Localization of MMR proteins on meiotic chromosomes in mice indicates distinct functions during prophase I.

Kolas NK, Svetlanov A, Lenzi ML, Macaluso FP, Lipkin SM, Liskay RM, Greally J, Edelmann W, Cohen PE - J. Cell Biol. (2005)

Expression pattern of MLH3 and MLH1 in spermatocytes from wild-type mice and those with targeted mutations of the MutL homologues. (A) MLH1 (top; green, FITC) localizes to spermatocyte SCs (SYCP3: red, TRITC) from mid to late pachynema but is not present in early diplonema. MLH3 localizes to SCs earlier than MLH1, during early pachynema, and persists until late pachynema. Centromeres are labeled with CREST (blue, CY5). (B) Quantitation of MLH1 (black bars) and MLH3 (striped bars) on wild-type spermatocyte SCs confirms the earlier localization of MLH3. (C) Immunogold-EM localization of MLH3 (6 nm gold grains) and MLH1 (12 nm gold grains) on Pms2−/− spermatocytes demonstrates colocalization to electron-dense MNs (inset) during mid-pachynema. Centromeres (cen) are labeled with CREST (18 nm gold grains). Bar, 200 nm. (D) Quantitation of MLH1 (black bars) and MLH3 (striped bars) localization indicates that MN frequency, as measured by MLH1/3 labeling, is unaffected, or slightly elevated, in Pms2−/− spermatocytes. (E) Quantitation of MLH1 and MLH3 foci in spermatocytes from mice with targeted deletions of Mlh1, Mlh3, and Pms2 indicates that even though MLH3 can bind to SCs in the absence of MLH1, MLH1 is incapable of localizing in the absence of MLH3. Neither MLH1 nor MLH3 localization is reduced in the absence of PMS2. (F) Immunogold-EM showing MLH3 (12 nm gold grains) localization to MNs (inset) in the absence of MLH1. Centromeres (cen) are localized with CREST (18 nm gold grains). Bar, 500 nm. Error bars indicate SD.
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Related In: Results  -  Collection

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fig1: Expression pattern of MLH3 and MLH1 in spermatocytes from wild-type mice and those with targeted mutations of the MutL homologues. (A) MLH1 (top; green, FITC) localizes to spermatocyte SCs (SYCP3: red, TRITC) from mid to late pachynema but is not present in early diplonema. MLH3 localizes to SCs earlier than MLH1, during early pachynema, and persists until late pachynema. Centromeres are labeled with CREST (blue, CY5). (B) Quantitation of MLH1 (black bars) and MLH3 (striped bars) on wild-type spermatocyte SCs confirms the earlier localization of MLH3. (C) Immunogold-EM localization of MLH3 (6 nm gold grains) and MLH1 (12 nm gold grains) on Pms2−/− spermatocytes demonstrates colocalization to electron-dense MNs (inset) during mid-pachynema. Centromeres (cen) are labeled with CREST (18 nm gold grains). Bar, 200 nm. (D) Quantitation of MLH1 (black bars) and MLH3 (striped bars) localization indicates that MN frequency, as measured by MLH1/3 labeling, is unaffected, or slightly elevated, in Pms2−/− spermatocytes. (E) Quantitation of MLH1 and MLH3 foci in spermatocytes from mice with targeted deletions of Mlh1, Mlh3, and Pms2 indicates that even though MLH3 can bind to SCs in the absence of MLH1, MLH1 is incapable of localizing in the absence of MLH3. Neither MLH1 nor MLH3 localization is reduced in the absence of PMS2. (F) Immunogold-EM showing MLH3 (12 nm gold grains) localization to MNs (inset) in the absence of MLH1. Centromeres (cen) are localized with CREST (18 nm gold grains). Bar, 500 nm. Error bars indicate SD.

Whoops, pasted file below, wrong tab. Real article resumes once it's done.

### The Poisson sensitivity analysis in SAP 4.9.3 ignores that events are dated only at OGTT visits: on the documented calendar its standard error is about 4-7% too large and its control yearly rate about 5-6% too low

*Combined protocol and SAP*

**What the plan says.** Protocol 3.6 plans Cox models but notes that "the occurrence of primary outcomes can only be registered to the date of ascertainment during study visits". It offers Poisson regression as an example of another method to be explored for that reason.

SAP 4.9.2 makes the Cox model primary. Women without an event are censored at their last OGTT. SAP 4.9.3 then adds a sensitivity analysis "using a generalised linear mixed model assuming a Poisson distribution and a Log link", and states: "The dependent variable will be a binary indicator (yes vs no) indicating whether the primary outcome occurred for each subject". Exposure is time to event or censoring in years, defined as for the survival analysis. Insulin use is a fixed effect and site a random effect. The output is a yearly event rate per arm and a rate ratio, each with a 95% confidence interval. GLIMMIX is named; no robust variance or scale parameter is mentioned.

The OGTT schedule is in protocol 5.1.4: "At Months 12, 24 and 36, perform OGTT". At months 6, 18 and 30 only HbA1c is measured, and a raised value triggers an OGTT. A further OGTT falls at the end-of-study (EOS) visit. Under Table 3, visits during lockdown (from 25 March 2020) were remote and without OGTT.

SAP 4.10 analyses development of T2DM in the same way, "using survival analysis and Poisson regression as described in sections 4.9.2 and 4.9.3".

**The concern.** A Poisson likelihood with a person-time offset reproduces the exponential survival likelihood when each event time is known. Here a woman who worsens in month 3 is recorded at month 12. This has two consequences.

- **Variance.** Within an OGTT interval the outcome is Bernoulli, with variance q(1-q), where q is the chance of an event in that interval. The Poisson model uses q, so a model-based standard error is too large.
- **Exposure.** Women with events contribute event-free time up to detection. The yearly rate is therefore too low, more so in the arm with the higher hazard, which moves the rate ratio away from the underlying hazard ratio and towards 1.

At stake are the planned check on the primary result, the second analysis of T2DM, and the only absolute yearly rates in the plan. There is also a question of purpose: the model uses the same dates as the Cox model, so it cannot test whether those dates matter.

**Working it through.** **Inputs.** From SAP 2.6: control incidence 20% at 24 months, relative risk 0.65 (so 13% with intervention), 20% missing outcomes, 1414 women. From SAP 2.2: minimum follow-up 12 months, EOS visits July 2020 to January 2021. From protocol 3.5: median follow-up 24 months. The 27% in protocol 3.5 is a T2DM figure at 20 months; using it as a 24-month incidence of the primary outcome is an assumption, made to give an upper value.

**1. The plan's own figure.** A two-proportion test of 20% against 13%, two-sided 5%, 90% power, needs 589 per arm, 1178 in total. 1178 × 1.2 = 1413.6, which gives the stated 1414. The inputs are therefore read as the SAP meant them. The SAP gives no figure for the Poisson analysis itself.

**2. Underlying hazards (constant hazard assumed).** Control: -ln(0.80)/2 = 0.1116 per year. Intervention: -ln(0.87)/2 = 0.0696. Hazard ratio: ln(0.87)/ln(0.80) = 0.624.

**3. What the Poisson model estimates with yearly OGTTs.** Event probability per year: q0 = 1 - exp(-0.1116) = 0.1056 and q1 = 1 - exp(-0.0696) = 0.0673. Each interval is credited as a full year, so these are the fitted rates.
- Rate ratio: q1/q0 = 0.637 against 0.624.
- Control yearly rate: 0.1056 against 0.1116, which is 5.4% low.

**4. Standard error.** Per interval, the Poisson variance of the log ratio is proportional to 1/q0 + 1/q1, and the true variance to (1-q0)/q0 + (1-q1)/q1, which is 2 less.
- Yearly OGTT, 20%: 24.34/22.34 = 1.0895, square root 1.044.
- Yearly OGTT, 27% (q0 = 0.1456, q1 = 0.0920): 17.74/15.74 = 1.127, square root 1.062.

Mentions: The synaptonemal complex (SC) is the tripartite protein structure that forms a continuous filament structure along homologous chromosomes and tethers them together during prophase I (Page and Hawley, 2004). The SC also serves as the docking site for key recombinational proteins of the MN. To assess the dynamics of MutL homologue accumulation through prophase I, MLH1 and MLH3 were localized to SCs of mouse spermatocytes. MLH3 foci are found on the SC of wild-type spermatocytes from early pachynema (Fig. 1, A and B), but MLH1 does not associate with MLH3 until mid-pachynema (Fig. 1, A and B). The early MLH3 foci probably account for the few instances of MLH3-positive, MLH1-negative foci reported in our previous studies (Lipkin et al., 2002), that we suggest then recruit MLH1 in mid-pachynema. MLH1 and MLH3 persist through to late pachynema and are rarely seen at diplonema. The number of MLH1–MLH3 foci correlates well with the predicted number of crossovers in mouse spermatocytes (Anderson et al., 1999), suggesting that MLH1–MLH3 marks most, if not all, of the reciprocal recombination sites during mouse meiosis, and making it less likely that MLH1–PMS2 heterodimers are marking another subset of such sites.

Bottom Line: Mutations of three of the four MutL homologues (Mlh1, Mlh3, and Pms2) result in meiotic defects.This complex is up-regulated in Pms2-/- males, but not females, providing an explanation for the sexual dimorphism seen in Pms2-/- mice.The association of MLH3 with repetitive DNA sequences is coincident with MSH2-MSH3 and is decreased in Msh2-/- and Msh3-/- mice, suggesting a novel role for the MMR family in the maintenance of repeat unit integrity during mammalian meiosis.

View Article: PubMed Central - PubMed

Affiliation: Department of Molecular Genetics, Albert Einstein College of Medicine, Bronx, NY 10461, USA.

ABSTRACT
Mammalian MutL homologues function in DNA mismatch repair (MMR) after replication errors and in meiotic recombination. Both functions are initiated by a heterodimer of MutS homologues specific to either MMR (MSH2-MSH3 or MSH2-MSH6) or crossing over (MSH4-MSH5). Mutations of three of the four MutL homologues (Mlh1, Mlh3, and Pms2) result in meiotic defects. We show herein that two distinct complexes involving MLH3 are formed during murine meiosis. The first is a stable association between MLH3 and MLH1 and is involved in promoting crossing over in conjunction with MSH4-MSH5. The second complex involves MLH3 together with MSH2-MSH3 and localizes to repetitive sequences at centromeres and the Y chromosome. This complex is up-regulated in Pms2-/- males, but not females, providing an explanation for the sexual dimorphism seen in Pms2-/- mice. The association of MLH3 with repetitive DNA sequences is coincident with MSH2-MSH3 and is decreased in Msh2-/- and Msh3-/- mice, suggesting a novel role for the MMR family in the maintenance of repeat unit integrity during mammalian meiosis.

Show MeSH
Related in: MedlinePlus